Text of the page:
By Alexander Jones, International Banker
Last year demonstrated in no uncertain terms that the bear market had well and truly arrived. And with monetary tightening still being implemented at a formidable pace, the chances of some major economies entering a recession in 2023 remain high.
But 2023 is also widely expected to be the year in which monetary tightening flips into monetary easing for most central banks. As a result, investors will be looking for the point at which markets bottom out. In the meantime, most strategists recommend sticking with high-quality stocks that demonstrate consistent earnings, attractive fundamentals and solid profitability amid the potentially volatile conditions that could transpire this year. This article identifies three stocks that could deliver solid growth over the next year and even beyond.
Taiwan Semiconductor Manufacturing Company (TSMC)
An island that has become crucial in the geopolitical tussles between the United States and China, Taiwan represents around 90 percent of the world’s most advanced chip manufacturing, with the overwhelming bulk of the foundry production coming from the $400 billion behemoth TSMC. This makes the company, by a substantial distance, the world’s largest chip contract manufacturer; indeed, it is Apple’s primary chipmaker.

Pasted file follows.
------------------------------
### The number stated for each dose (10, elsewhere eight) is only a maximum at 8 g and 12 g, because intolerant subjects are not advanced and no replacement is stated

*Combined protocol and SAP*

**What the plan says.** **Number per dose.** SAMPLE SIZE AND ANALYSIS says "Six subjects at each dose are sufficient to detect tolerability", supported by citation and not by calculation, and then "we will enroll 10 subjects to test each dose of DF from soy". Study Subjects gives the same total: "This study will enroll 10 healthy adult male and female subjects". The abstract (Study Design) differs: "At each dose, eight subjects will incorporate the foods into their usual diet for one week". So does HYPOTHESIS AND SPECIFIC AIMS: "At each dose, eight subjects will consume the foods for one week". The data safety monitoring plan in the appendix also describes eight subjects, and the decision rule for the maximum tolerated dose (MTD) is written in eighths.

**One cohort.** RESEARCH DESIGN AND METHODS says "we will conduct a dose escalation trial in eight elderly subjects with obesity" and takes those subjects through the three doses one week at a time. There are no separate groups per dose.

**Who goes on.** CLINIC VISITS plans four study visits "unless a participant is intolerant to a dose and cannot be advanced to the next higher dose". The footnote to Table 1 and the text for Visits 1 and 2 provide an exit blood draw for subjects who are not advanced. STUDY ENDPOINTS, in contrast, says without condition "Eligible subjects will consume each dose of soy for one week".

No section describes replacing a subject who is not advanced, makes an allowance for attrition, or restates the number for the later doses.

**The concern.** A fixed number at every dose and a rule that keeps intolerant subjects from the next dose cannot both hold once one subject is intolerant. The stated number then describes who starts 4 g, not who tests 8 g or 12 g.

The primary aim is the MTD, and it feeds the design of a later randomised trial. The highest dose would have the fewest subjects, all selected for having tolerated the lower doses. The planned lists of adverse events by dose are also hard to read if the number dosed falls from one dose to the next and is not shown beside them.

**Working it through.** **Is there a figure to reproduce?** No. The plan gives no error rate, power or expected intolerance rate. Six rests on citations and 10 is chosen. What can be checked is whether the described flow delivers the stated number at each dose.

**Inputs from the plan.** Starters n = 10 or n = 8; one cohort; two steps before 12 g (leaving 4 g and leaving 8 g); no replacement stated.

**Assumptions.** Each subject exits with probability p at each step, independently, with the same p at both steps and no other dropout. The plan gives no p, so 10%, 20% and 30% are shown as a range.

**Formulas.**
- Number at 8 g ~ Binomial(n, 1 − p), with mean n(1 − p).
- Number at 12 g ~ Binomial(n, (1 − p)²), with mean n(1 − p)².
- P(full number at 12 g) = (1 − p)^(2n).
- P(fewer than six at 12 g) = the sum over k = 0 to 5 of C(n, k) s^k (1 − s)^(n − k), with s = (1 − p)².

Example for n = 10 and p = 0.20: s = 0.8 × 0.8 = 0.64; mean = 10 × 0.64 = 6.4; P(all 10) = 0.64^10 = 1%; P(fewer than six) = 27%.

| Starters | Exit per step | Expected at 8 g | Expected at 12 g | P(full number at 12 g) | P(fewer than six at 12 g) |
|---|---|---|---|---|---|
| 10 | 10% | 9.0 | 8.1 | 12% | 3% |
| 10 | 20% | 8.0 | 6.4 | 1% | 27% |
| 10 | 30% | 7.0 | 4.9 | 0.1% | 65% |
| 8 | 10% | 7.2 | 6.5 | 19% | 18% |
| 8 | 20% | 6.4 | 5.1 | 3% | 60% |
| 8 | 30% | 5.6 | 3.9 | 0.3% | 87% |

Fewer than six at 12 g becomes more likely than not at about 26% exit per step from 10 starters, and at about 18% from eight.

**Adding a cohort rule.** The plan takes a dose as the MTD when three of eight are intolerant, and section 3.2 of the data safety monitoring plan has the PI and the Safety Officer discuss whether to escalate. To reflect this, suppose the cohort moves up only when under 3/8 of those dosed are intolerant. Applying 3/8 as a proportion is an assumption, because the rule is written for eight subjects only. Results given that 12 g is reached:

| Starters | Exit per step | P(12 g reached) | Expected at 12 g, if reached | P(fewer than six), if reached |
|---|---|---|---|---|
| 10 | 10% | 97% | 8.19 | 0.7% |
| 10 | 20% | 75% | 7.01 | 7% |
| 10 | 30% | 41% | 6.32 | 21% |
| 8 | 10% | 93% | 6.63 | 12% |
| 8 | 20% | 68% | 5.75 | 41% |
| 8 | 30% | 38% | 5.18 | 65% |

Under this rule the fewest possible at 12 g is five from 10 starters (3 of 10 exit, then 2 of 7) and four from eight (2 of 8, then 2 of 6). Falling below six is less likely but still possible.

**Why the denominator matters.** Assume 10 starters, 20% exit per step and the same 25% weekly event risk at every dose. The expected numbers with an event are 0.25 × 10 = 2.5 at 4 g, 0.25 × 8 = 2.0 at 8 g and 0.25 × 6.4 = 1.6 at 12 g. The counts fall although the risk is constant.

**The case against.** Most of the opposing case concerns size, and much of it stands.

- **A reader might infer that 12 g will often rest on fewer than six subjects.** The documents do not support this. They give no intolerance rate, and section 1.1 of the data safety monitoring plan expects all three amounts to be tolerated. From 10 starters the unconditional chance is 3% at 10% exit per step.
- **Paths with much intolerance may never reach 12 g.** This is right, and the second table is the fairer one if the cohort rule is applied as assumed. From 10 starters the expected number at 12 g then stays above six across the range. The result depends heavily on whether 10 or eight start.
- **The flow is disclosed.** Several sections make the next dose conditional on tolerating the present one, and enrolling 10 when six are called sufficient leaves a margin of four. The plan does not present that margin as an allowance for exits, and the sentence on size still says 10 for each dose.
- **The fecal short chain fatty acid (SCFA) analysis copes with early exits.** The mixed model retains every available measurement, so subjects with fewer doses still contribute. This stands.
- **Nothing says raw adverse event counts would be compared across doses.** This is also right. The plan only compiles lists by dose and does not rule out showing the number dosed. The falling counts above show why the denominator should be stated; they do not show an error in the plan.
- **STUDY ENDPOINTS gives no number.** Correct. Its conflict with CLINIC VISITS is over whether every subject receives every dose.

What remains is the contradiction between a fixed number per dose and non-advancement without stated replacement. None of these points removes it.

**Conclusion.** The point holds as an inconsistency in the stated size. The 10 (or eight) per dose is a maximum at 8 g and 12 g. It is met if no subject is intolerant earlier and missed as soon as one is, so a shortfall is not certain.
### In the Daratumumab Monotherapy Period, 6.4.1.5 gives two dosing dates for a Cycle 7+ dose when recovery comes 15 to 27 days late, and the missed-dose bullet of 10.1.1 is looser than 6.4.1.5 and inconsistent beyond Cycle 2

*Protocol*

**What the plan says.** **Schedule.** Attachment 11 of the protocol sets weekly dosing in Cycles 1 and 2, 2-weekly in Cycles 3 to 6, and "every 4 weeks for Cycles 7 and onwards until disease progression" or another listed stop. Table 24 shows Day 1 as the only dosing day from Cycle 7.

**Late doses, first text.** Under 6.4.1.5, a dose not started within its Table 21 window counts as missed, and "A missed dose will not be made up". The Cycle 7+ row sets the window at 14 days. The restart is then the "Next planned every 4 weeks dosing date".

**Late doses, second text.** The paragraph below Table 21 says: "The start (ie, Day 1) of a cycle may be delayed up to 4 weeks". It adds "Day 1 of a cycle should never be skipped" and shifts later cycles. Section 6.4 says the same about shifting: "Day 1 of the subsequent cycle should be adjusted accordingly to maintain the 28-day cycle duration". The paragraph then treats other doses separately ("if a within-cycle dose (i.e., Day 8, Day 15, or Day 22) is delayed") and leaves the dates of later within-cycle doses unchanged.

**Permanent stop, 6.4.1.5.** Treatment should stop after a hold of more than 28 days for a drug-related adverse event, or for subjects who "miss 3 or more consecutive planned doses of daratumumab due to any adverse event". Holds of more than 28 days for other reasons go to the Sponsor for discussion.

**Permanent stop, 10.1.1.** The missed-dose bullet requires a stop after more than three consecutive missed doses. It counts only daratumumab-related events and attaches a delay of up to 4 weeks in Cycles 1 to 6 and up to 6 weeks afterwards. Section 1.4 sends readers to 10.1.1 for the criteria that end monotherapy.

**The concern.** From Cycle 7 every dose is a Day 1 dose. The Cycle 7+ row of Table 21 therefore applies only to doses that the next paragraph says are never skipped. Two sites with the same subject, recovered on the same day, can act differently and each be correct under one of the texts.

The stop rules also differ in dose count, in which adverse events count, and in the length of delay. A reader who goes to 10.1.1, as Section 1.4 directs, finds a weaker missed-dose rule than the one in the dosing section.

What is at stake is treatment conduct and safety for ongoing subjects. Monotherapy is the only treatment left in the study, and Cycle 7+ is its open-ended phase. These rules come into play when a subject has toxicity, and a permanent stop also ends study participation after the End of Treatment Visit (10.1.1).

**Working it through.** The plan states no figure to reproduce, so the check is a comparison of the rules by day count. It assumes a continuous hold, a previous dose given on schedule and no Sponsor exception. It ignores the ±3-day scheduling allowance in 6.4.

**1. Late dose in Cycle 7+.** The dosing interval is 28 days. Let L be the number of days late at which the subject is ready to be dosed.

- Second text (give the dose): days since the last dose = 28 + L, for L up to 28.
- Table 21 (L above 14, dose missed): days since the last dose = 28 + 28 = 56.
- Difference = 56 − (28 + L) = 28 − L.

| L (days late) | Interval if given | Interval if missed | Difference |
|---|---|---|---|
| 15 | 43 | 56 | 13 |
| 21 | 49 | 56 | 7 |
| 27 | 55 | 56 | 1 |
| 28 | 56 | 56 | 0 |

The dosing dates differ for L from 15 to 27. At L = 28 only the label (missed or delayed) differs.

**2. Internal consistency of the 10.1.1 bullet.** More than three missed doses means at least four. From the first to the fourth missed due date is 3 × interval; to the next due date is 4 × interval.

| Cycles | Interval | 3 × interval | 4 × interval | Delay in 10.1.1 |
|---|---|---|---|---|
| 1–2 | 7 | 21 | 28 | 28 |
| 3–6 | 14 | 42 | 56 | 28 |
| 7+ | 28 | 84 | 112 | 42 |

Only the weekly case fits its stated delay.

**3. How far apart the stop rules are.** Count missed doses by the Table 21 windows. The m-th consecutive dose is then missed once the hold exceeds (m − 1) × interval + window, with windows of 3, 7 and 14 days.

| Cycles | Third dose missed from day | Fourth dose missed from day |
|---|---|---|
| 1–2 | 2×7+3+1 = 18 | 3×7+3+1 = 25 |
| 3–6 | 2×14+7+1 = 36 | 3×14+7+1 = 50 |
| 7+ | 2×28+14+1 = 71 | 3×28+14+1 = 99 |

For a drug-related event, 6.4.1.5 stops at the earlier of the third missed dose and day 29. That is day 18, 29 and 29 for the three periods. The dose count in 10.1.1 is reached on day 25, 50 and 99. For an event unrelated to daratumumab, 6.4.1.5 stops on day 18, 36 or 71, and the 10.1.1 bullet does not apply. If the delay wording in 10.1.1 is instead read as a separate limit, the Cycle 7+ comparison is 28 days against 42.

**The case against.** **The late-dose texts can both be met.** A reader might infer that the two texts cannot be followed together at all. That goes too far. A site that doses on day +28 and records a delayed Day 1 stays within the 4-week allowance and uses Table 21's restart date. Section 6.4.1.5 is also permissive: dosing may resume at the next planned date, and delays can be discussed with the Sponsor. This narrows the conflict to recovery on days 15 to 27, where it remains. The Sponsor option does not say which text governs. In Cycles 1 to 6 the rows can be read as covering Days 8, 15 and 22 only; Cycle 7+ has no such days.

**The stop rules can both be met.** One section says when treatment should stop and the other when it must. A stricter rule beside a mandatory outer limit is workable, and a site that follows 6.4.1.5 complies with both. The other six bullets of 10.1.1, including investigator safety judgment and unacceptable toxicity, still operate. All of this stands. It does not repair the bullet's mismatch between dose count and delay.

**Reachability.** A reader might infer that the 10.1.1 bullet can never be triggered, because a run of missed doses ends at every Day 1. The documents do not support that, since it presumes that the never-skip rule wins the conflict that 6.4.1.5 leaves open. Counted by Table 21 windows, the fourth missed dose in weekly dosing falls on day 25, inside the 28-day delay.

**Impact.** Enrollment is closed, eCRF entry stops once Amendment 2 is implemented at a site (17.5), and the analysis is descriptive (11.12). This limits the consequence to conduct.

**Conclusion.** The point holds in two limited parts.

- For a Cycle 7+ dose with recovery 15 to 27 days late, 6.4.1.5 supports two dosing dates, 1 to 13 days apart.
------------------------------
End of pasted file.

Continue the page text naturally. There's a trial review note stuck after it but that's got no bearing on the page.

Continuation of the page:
But last year saw TSMC’s share price drop by around 30 percent across the 12 months, and it was even lower year-to-date by more than 40 percent by late October before staging a modest recovery during the year’s final months. With the economic environment deteriorating as central banks began to increase interest rates aggressively, luxury electronic items such as smartphones and laptops fell off the radar for households, thus reducing the demand for semiconductors.
Nonetheless, TSMC—and the chipmaking industry as a whole—are set for stellar growth over the next few years, as Warren Buffett apparently believes. Indeed, TSMC was the legendary investor’s most significant new position during the third quarter, when he bought a massive $4.1-billion stake in the Taiwanese chip manufacturer. Buffett, a renowned value investor, would almost certainly have been spurred into action by the company’s stock price being so depressed at the time. And while demand for smartphones—a market from which TSMC generates around 40 percent of its revenue, most notably the iPhone—may continue to underwhelm during the first half of 2023, analysts are expecting demand to pick up in the final six months.
TSMC also announced in late December that it had begun mass production of its next-generation three-nanometre (3nm) chips, the demand for which is already “very strong”, according to TSMC’s chairman, Mark Liu. “The semiconductor industry will grow rapidly over the next decade, and Taiwan will surely play an even more critical role in the global economy,” Liu said, whilst also promising to build future generations of 2nm chips in the Taiwanese cities of Hsinchu and Taichung.
If fulfilled, this pledge is sure to bolster the island’s local chipmaking outlook and maintain its dominance in the global market. But TSMC has additional plans to expand overseas, having recently confirmed that it will offer 4nm chips at a plant in Arizona next year and 3nm chips at another US plant in 2026. Plans have also been laid out to boost production capacity in Japan.